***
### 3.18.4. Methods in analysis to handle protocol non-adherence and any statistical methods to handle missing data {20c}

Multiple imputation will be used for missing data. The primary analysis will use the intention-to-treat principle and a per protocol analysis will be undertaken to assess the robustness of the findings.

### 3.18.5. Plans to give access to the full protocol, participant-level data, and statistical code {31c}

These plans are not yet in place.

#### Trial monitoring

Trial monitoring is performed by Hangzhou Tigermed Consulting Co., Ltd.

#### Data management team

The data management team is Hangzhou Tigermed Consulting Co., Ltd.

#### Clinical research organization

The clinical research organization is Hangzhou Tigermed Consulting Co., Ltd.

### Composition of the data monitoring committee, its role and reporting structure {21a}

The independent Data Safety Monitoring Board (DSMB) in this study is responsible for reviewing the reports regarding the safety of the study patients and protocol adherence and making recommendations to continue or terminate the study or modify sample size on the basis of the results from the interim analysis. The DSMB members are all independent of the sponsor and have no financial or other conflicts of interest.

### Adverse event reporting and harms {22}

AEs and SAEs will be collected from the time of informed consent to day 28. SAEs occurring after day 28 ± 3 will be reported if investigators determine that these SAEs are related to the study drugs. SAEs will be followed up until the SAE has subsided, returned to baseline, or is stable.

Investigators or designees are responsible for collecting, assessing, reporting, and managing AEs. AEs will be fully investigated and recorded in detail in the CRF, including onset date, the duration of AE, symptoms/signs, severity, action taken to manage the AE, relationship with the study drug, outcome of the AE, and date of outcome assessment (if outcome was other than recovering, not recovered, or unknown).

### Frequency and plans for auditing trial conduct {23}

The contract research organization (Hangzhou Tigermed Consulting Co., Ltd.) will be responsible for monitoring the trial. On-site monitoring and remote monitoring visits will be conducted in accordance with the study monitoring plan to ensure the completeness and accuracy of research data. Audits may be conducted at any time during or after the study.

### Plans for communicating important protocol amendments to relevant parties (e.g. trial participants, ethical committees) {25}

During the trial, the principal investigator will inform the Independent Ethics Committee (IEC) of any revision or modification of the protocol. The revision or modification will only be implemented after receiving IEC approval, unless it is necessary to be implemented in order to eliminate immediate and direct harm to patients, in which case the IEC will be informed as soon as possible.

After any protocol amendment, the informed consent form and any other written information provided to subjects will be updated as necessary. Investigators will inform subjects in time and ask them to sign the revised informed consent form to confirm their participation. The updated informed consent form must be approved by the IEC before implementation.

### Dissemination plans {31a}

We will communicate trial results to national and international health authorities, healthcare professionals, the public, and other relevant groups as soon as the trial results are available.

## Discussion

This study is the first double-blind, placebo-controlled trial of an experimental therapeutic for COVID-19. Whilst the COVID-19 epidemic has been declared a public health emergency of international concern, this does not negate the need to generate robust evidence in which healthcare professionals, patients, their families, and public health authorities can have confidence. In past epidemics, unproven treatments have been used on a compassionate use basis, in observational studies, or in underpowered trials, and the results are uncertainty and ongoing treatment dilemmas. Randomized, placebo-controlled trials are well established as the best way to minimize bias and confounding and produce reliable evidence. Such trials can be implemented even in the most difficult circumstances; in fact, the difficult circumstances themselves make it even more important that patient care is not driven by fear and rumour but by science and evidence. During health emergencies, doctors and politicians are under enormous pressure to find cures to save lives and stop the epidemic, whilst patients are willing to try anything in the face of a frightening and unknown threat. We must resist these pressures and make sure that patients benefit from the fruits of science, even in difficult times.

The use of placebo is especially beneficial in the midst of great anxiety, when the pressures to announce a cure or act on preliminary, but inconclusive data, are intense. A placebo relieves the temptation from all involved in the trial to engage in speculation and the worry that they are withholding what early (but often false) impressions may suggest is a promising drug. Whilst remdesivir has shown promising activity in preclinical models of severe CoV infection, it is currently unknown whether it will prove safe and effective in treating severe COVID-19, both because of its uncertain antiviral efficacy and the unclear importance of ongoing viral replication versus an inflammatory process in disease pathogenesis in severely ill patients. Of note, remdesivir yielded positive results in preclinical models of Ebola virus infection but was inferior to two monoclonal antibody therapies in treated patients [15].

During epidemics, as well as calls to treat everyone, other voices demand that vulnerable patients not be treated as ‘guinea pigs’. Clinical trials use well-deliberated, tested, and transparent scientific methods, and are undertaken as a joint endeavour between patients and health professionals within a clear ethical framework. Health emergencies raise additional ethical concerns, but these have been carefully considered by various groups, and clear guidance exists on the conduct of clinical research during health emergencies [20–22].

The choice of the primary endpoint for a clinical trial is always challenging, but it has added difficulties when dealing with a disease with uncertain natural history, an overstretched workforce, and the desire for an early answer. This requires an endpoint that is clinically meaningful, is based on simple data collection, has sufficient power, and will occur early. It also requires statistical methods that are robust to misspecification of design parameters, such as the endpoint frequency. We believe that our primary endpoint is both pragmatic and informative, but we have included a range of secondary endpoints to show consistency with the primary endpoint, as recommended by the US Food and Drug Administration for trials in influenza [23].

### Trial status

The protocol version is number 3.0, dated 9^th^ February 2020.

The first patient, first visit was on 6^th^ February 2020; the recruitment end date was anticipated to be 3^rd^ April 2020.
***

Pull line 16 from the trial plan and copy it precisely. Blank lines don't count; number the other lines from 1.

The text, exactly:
### Frequency and plans for auditing trial conduct {23}